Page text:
Sunday, October 4, 2015

2001: A Space Oddity

        "2001: A Space Odyssey" was certainly a memorable experience. I say that because I feel that I was, in a sense, scarred from that movie. It was not necessarily a painful scar, but a definitely a confusing and slightly scary one. It took me on a journey of varying emotions. I felt curious, happy, sleepy, concerned, angry, sad, bored, and absolutely and utterly perplexed. As I walked away from the movie, I simultaneously felt that I had enjoyed the experience and that I had been disappointed by it. While it had been, in some ways, a great movie, in other ways it felt... off. And no, I'm not just talking about the giant fetus or whatever. I mean the movie had a few things missing, a few questions that SHOULD have been answered, and a few missed opportunities.
        If I were to type out an entirely detailed summary of this movie, I would run out of paper. And this program produces new pages infinitely. In short, "2001: A Space Odyssey" is about human evolution. It begins with the primitive creatures that would one day become humans discovering the monolith, and than the concept of a tool (a bone in this case). Fast forward to the very distant future (relative to the monkeys at least), and we are introduced to the more familiar human being interacting with very futuristic but still fairly relatable things. There is a spaceship, future space skype, the amazing Grip Shoes, and so on. We find that the humans have discovered a monolith on the moon, and that it points to Jupiter. Astronauts Frank, Dave, and a bunch of other less important people make the long journey with HAL 9000, an AI computer that thinks it can do nothing incorrectly. What could possibly go wrong? So on the way there Frank and Dave believe HAL has screwed up enough to deserve disconnection. HAL magically reads their lips with his ominous, red robot eye and gets reasonably upset (I mean come on! Those human idiots are about to effectively KILL the smartest person in the room! You GO, AI!) and decides the only reasonable thing to do is to "disconnect" THEM. He kills all the astronauts on life support, murders Frank, and he WOULD have murdered Dave, but he was too clever. Dave eventually shuts HAL down, and the movie continues on. Then the movie just loses it's mind and I don't even know how to explain what happened. Colors are flying by, Dave looks scared, I look equally as scared, it's just a confusing mess. Finally Dave ends up in a room and he keeps seeing his older self until he is a giant space-fetus. It was a predictable ending.
        Before I get into the physics review of the movie, I want to first address what I feel is the biggest problem with it. HAL is probably the most interesting things in the entire movie, but he is merely an obstacle in the big picture. An AI that goes rogue because he KNOWS that he is statistically more probable to complete the mission successfully than the humans is a fantastic plotline, but the movie decides to forgo the opportunity of expanding upon this for something else. What does it focus on instead? Well, that is the problem. I as the viewer am not entirely sure. There seems to be remnants of a very creative and interesting plot, but it simply is not all the way there. It hints at extraterrestrial beings inventing this strange monolith, and it hints at them either watching or aiding human evolution (with the monolith appearing near the ape-like creatures and then shortly afterwards discovering the tool and so on), but none of this is really explored. The monolith is simply there and it does nearly nothing but advance the plot, and the supposedly aliens do nothing but have the monolith be there. Then near the end of the movie it looks like Dave discovers some sort of other dimension outside of time and space, and he turns into the infamous star baby fetus whatever. How is that better than exploring HAL? I absolutely believe HAL should have been in the movie more. Two astronauts battling a computer in a game of wits for their lives sounds fantastic, and could even tie in (in some symbolic way) to the game of chess they had earlier in the movie. But I digress.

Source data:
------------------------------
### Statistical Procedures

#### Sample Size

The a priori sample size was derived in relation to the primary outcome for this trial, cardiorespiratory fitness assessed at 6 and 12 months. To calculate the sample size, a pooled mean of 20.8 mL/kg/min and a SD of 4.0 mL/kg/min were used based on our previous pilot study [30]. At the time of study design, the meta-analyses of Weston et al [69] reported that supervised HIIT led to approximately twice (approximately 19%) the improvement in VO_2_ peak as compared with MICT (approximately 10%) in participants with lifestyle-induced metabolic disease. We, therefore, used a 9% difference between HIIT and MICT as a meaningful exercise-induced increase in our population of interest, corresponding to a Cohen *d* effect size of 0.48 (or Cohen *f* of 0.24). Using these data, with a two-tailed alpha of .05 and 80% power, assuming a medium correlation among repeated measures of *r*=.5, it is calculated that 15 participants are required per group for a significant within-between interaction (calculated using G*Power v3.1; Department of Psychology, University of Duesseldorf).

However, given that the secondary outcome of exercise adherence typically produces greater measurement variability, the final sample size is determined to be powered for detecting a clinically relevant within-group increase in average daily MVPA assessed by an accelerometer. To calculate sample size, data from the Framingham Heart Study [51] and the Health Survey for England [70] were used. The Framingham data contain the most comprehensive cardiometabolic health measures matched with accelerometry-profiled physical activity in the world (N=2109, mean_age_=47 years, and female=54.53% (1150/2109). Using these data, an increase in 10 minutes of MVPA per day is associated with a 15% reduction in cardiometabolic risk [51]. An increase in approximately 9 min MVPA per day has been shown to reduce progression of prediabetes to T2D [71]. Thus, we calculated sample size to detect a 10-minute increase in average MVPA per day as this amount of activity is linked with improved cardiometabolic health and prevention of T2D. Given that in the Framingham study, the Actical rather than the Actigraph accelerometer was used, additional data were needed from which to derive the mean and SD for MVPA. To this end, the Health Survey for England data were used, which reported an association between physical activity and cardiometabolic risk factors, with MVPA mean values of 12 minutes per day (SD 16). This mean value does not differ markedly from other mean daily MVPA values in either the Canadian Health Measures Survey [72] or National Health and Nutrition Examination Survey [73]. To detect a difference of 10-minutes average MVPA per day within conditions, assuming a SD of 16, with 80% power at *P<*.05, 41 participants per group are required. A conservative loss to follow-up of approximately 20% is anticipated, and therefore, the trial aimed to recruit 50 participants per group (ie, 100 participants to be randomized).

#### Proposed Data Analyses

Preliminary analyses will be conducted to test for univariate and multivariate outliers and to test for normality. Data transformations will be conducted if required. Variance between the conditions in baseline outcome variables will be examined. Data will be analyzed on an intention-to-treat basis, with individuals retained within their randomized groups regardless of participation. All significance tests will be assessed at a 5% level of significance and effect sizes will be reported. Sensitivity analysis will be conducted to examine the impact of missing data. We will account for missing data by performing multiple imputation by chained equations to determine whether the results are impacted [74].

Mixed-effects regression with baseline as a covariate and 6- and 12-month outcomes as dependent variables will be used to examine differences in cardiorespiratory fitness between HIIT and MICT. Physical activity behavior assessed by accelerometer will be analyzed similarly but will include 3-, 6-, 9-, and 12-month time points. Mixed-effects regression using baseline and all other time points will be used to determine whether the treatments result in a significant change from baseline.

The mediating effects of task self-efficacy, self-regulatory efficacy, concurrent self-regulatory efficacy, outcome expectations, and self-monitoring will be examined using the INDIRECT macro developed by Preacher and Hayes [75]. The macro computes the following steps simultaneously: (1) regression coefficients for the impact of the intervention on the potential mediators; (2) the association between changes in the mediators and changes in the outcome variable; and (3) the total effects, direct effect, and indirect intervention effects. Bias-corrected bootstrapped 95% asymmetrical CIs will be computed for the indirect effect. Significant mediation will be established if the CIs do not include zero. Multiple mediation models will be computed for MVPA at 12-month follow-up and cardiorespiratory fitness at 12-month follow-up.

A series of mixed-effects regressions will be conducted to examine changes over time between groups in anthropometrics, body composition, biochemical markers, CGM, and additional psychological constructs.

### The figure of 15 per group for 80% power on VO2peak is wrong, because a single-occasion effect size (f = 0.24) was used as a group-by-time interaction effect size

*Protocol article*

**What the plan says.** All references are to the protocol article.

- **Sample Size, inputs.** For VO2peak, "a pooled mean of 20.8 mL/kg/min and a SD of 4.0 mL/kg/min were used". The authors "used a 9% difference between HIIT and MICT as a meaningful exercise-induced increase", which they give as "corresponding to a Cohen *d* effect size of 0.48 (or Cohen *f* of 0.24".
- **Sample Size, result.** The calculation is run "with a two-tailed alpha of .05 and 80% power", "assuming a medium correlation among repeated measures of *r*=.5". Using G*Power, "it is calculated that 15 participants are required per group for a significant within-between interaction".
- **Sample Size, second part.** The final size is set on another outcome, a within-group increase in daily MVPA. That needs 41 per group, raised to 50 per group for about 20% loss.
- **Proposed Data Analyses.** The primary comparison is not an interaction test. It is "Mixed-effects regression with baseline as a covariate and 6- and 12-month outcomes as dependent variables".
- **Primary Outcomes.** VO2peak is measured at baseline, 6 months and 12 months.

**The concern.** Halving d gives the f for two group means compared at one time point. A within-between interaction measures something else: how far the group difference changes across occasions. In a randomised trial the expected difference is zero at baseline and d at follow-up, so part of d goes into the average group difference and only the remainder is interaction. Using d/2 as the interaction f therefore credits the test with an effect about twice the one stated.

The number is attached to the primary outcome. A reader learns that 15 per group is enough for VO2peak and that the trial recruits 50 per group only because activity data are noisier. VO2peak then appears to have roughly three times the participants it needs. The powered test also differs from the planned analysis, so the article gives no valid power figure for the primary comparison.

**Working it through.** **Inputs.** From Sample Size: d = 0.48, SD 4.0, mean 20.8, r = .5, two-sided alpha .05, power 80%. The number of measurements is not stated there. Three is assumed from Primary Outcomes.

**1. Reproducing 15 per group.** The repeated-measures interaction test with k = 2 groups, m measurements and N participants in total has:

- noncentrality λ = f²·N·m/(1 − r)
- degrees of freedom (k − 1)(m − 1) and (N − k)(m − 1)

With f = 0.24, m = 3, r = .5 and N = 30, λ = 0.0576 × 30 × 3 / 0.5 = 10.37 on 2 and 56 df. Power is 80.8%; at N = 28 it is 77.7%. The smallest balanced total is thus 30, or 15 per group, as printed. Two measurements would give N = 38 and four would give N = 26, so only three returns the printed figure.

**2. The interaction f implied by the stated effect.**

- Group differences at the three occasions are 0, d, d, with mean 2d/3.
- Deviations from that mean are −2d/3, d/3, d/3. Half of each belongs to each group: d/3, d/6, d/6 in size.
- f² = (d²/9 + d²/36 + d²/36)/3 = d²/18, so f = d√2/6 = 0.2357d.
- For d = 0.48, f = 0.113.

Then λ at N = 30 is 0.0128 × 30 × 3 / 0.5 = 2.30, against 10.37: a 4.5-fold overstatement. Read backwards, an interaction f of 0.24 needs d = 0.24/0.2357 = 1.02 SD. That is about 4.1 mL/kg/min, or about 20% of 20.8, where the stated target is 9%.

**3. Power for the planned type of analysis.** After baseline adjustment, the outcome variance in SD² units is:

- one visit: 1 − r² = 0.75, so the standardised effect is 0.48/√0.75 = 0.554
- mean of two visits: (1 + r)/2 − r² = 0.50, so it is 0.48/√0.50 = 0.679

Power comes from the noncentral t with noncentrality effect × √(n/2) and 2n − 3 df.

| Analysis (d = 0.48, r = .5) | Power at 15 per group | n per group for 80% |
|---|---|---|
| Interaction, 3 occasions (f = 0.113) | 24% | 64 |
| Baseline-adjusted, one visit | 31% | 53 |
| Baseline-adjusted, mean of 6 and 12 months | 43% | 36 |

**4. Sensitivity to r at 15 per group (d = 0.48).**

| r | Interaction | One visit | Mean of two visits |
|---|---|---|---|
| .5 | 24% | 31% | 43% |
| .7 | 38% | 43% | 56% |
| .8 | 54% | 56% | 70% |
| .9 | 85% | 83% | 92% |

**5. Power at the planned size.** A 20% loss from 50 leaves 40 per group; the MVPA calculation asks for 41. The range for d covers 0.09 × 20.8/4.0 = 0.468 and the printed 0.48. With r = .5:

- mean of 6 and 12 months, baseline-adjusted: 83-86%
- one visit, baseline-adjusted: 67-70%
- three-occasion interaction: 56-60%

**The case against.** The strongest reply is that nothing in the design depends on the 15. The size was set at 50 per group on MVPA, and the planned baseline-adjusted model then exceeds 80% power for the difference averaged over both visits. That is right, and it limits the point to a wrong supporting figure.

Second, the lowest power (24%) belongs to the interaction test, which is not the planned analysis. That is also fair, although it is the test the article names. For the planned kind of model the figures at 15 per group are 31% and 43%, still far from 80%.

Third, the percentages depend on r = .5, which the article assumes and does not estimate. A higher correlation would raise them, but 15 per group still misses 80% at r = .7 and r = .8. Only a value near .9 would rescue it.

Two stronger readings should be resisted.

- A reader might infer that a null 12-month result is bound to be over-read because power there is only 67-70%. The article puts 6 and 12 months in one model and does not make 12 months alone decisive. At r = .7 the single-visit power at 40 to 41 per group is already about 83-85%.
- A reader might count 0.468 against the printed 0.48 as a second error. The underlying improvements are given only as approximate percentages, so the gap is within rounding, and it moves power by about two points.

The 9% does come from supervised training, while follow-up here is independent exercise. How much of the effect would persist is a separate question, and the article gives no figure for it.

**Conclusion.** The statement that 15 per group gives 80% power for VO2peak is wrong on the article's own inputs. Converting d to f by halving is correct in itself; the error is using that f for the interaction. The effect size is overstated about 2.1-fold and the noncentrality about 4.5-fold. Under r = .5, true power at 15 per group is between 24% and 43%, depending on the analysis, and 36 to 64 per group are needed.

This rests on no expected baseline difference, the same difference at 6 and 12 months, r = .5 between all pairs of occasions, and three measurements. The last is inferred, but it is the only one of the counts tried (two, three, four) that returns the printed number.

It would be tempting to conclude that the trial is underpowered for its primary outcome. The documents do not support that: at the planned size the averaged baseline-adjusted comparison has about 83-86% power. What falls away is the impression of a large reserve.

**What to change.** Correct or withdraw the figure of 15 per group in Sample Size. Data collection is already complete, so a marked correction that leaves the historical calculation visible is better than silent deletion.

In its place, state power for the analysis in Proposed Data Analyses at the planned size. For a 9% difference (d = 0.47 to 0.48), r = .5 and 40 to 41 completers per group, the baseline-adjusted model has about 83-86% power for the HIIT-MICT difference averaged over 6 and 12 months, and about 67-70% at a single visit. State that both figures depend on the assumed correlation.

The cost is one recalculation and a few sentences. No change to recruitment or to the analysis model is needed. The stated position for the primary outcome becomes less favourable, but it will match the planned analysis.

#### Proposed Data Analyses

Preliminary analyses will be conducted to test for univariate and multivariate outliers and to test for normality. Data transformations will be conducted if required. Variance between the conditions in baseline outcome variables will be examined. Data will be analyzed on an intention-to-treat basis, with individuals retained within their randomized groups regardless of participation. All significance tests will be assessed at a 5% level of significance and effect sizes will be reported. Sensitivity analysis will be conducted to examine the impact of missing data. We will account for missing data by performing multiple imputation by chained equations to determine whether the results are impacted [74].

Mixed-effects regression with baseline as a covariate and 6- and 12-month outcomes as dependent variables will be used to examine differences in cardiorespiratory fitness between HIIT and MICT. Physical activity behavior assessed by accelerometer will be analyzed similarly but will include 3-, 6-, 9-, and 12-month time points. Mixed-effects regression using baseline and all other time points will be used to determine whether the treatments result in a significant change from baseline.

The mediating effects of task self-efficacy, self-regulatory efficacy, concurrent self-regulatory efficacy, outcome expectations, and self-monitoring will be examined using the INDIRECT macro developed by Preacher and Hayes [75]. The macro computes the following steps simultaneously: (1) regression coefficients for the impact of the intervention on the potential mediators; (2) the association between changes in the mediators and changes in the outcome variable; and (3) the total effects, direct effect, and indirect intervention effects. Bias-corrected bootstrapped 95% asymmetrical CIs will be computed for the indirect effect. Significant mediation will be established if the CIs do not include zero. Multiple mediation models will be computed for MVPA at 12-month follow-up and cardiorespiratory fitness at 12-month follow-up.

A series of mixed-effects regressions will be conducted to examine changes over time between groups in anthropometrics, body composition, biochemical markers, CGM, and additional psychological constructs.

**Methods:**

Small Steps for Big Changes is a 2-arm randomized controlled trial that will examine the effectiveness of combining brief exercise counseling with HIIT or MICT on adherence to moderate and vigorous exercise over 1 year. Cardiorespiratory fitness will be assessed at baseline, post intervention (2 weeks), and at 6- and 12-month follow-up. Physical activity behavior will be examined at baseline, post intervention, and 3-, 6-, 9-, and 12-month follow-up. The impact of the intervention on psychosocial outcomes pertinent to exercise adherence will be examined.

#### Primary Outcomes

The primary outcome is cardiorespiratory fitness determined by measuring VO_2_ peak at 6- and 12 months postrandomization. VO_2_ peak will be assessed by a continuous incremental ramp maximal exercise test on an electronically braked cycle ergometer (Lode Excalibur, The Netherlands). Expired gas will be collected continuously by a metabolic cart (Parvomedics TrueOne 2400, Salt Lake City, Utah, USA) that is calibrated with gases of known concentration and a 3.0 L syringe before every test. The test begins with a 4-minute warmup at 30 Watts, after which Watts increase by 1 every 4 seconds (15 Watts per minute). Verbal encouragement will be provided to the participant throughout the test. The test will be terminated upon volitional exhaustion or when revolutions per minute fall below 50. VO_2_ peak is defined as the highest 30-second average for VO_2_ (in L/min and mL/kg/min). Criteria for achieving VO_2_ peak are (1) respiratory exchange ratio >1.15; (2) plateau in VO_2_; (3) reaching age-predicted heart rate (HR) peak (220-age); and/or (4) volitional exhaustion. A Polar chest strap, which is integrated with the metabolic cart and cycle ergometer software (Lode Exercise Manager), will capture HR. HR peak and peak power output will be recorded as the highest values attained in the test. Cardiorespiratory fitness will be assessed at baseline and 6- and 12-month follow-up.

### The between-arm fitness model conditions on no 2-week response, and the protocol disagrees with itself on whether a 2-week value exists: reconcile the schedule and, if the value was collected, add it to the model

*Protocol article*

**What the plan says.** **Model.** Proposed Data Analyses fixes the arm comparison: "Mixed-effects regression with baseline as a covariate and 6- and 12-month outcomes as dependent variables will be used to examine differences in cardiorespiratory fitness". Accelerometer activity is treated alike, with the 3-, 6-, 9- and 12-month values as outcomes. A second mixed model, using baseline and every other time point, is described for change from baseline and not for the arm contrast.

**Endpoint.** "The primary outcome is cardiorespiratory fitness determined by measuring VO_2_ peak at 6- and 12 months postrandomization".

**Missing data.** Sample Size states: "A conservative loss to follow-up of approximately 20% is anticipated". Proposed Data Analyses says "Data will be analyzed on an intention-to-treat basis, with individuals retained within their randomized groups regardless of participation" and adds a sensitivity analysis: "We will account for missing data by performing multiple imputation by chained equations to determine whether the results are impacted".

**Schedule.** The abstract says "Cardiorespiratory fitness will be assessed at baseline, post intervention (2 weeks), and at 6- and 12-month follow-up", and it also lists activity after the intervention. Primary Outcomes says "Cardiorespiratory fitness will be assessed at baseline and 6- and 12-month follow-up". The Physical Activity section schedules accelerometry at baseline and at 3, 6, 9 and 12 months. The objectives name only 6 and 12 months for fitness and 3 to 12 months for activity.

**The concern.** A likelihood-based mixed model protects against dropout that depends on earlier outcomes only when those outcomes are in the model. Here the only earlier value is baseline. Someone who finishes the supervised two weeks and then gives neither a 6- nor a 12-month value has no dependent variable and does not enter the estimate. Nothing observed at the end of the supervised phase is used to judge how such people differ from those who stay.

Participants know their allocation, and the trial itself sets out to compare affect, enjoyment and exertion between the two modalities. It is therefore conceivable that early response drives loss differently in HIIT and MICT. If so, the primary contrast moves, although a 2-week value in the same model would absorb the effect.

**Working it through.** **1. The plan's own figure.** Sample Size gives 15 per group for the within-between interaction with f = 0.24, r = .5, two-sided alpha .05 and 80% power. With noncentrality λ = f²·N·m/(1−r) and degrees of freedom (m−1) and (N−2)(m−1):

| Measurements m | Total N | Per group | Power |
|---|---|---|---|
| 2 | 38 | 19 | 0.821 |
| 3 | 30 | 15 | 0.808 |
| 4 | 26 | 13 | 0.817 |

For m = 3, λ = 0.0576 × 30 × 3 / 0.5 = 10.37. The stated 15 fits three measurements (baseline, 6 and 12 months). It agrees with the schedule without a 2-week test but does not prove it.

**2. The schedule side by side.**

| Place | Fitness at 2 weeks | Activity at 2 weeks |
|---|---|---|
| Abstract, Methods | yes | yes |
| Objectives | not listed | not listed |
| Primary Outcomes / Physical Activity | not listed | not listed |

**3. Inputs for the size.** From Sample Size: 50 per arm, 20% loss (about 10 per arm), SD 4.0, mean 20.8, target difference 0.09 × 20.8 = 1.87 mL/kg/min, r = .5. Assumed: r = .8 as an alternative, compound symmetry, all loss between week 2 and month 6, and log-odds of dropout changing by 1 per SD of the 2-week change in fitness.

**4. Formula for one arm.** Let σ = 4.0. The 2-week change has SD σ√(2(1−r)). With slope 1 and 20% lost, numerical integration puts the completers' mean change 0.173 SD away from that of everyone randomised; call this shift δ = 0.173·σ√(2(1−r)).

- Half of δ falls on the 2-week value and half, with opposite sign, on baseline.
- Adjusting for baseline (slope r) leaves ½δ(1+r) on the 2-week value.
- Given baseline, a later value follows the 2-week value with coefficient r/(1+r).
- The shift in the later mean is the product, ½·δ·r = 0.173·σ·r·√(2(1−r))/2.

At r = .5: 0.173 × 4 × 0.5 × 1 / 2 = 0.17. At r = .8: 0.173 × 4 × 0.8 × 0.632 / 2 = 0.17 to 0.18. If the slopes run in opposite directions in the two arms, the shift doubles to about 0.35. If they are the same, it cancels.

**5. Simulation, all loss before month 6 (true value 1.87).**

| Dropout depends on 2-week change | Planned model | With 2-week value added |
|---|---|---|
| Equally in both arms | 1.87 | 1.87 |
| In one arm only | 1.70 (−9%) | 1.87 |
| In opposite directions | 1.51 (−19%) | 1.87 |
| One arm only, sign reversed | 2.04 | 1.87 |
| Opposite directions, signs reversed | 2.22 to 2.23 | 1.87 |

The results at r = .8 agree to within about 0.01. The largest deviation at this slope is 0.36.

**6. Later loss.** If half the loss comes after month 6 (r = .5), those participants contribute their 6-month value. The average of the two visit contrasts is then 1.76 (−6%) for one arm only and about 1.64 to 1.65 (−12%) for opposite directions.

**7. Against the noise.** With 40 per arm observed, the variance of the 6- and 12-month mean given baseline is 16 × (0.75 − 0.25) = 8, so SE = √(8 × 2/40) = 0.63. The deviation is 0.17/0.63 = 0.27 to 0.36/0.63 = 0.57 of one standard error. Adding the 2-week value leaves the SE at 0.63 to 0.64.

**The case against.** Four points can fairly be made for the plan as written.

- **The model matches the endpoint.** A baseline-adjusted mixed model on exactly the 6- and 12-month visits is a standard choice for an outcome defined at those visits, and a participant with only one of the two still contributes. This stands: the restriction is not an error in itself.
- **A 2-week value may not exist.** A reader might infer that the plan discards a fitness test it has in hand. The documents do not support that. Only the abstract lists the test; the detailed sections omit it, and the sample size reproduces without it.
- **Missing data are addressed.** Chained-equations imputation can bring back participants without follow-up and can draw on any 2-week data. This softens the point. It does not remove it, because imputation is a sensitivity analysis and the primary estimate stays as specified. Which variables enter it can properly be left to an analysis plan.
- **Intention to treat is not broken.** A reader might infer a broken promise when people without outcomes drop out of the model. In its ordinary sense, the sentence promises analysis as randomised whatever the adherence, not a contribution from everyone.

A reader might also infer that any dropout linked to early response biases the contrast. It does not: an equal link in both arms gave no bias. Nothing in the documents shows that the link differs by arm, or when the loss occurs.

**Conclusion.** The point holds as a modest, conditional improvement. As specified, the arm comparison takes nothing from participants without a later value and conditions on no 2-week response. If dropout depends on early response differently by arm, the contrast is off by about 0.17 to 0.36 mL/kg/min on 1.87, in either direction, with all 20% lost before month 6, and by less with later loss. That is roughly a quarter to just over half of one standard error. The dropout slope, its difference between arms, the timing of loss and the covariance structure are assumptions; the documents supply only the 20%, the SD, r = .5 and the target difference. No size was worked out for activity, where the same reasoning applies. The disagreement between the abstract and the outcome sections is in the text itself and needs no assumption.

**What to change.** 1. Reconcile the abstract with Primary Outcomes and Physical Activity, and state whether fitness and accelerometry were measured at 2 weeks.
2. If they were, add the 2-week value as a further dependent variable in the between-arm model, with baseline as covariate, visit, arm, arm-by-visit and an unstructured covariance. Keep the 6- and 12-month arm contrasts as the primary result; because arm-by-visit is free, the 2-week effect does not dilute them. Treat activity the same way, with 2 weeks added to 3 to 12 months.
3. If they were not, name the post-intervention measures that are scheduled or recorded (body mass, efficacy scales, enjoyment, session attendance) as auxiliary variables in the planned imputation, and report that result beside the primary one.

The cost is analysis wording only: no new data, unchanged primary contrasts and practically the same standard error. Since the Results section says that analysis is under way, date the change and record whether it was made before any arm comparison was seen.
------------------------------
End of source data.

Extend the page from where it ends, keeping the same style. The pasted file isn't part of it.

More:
The movie does have some pretty realistic, or at least convincing, space physics, though. I'm actually really impressed by their use of centripetal motion to produce artificial gravity.

This circular room is spinning in space at such a velocity than the force acted on the man (centripetal force) is equal to the force due to gravity on Earth, thus artificial gravity. A second good physics example is a short one, and that is the accurate portrayal of sound in the vacuum in space. In real life sound cannot be heard in space, because sounds are basically vibrating air. They show this in the movie just as it would happen in real life.
     The movie as a whole has some pretty great physics, so it was really difficult for me to go back, but there is one clear example. While on the moon the astronauts casually walk as if they were on Earth. But this is, of course, not possible. They should be bouncing around in a silly fashion during their serious scene, but I suppose that's exactly why the omitted it.
     Overall I think I really did enjoy this movie. I do feel it should have explained just a teency bit more (but not too much! It's fun to leave things to the imagination), and I would have appreciated more of a focus on HAL, but it wasn't terrible. The long shots portray a certain atmosphere I can't quite describe, and in reflection it seems like most people just have short attention spans.

I give "2001: A Space Odyssey" a  2001 out of 10.

1 comment:

  1. Your blog had me chuckling and my wife asking, "What's so funny?" That always makes for good reading.